Rage at the Disappointment of Love and Pride, and at the finding a Passion fixed in my Breast one knows not how to conquer may break "out into that inconsistent Behaviour, which must always be the Consequence of violent Passions"

— Fielding, Henry (1707-1754)

Place of Publication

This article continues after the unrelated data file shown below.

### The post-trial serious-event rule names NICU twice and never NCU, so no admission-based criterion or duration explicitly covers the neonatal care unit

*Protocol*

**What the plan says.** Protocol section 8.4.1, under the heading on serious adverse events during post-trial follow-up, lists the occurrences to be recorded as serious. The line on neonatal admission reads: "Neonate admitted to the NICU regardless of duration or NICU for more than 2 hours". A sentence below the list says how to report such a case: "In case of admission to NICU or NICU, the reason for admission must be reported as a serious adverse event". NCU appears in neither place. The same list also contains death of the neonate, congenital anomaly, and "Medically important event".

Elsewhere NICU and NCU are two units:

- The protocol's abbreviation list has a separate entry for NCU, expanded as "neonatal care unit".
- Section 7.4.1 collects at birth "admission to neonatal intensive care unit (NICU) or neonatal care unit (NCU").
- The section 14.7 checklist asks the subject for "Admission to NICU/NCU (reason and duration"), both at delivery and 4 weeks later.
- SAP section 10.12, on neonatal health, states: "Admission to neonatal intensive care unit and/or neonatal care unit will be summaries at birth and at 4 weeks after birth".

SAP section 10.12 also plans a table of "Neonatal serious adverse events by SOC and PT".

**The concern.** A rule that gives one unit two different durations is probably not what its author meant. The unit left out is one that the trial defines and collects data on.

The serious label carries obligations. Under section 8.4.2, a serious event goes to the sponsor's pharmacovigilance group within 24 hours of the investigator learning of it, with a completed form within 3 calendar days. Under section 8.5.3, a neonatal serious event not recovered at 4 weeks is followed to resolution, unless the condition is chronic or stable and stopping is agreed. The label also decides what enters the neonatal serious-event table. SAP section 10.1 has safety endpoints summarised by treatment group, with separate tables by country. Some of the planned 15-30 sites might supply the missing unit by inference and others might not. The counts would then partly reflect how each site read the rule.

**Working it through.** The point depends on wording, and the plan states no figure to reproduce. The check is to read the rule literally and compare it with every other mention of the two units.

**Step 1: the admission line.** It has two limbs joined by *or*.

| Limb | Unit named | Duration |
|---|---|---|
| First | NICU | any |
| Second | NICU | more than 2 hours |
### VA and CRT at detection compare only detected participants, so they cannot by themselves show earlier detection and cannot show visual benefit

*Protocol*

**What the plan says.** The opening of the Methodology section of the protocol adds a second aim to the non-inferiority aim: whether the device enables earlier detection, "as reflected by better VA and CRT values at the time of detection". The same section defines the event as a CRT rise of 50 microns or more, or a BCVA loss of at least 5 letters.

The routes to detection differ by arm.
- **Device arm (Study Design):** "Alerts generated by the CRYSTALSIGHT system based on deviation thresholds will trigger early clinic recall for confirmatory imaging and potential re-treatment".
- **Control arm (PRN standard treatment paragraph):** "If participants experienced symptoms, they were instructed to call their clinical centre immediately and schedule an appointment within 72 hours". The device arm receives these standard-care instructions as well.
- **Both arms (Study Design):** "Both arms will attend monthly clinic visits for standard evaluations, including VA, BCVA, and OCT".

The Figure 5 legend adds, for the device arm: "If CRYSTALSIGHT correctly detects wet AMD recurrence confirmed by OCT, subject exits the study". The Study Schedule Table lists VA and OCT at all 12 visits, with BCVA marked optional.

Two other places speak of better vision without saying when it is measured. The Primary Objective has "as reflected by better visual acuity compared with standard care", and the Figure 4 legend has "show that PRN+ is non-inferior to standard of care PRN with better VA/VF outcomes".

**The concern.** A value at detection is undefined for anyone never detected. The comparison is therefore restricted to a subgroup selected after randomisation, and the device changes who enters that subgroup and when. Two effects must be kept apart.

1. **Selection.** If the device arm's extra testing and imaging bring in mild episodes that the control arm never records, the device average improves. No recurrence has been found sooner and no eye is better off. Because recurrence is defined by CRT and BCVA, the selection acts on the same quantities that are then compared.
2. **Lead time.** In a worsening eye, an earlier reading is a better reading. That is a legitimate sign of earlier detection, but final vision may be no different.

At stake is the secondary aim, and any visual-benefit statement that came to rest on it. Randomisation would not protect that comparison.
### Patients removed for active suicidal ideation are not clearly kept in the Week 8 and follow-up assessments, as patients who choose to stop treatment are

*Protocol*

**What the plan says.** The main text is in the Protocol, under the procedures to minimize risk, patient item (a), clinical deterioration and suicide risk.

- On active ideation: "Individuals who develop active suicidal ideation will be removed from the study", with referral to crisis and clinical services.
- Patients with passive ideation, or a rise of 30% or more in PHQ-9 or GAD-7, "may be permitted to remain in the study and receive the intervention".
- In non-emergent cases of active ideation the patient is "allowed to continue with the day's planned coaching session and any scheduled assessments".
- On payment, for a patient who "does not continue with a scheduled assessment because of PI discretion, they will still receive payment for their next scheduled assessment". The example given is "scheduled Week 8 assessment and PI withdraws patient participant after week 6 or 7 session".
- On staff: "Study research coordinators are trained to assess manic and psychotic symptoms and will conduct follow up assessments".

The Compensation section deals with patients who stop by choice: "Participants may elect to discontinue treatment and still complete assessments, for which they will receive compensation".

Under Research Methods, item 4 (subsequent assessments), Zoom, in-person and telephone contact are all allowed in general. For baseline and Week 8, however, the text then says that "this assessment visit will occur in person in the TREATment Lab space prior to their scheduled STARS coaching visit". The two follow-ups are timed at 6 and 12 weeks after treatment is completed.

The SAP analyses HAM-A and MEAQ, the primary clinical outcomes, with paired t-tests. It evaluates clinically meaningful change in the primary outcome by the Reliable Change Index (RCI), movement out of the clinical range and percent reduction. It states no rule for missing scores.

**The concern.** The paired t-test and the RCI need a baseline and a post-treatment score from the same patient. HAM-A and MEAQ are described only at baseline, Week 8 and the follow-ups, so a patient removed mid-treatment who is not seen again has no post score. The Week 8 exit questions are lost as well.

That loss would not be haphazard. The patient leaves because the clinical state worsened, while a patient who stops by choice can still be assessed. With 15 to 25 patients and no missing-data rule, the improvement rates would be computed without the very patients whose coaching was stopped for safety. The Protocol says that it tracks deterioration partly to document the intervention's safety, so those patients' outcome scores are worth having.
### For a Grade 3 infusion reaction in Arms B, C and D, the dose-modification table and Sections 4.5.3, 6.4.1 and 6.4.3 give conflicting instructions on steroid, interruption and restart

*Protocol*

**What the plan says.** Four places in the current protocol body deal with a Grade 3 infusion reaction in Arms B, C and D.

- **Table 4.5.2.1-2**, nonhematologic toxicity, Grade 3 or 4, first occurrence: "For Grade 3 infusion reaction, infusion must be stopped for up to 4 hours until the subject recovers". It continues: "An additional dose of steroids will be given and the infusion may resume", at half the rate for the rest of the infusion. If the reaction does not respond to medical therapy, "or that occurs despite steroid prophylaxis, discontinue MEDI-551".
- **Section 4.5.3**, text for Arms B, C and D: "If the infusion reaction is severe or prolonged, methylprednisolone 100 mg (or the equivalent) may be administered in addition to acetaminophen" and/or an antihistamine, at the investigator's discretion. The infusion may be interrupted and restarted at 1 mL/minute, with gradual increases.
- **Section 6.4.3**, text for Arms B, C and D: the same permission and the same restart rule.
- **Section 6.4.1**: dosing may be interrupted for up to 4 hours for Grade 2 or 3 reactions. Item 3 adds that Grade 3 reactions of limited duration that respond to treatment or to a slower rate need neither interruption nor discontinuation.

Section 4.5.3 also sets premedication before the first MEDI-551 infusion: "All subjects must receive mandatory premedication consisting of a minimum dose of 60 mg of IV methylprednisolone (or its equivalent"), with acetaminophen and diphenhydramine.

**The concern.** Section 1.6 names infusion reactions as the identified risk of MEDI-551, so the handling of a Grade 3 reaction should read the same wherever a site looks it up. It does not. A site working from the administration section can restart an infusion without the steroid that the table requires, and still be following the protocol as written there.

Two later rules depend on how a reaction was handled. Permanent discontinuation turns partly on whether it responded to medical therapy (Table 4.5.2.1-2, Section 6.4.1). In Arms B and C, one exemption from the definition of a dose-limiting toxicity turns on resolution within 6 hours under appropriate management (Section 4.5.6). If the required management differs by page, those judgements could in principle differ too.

Printed for the Author
Rage at the Disappointment of Love and Pride, and at the finding a Passion fixed in my Breast one knows not how to conquer may break "out into that inconsistent Behaviour, which must always be the Consequence of violent Passions"
Metaphor in Context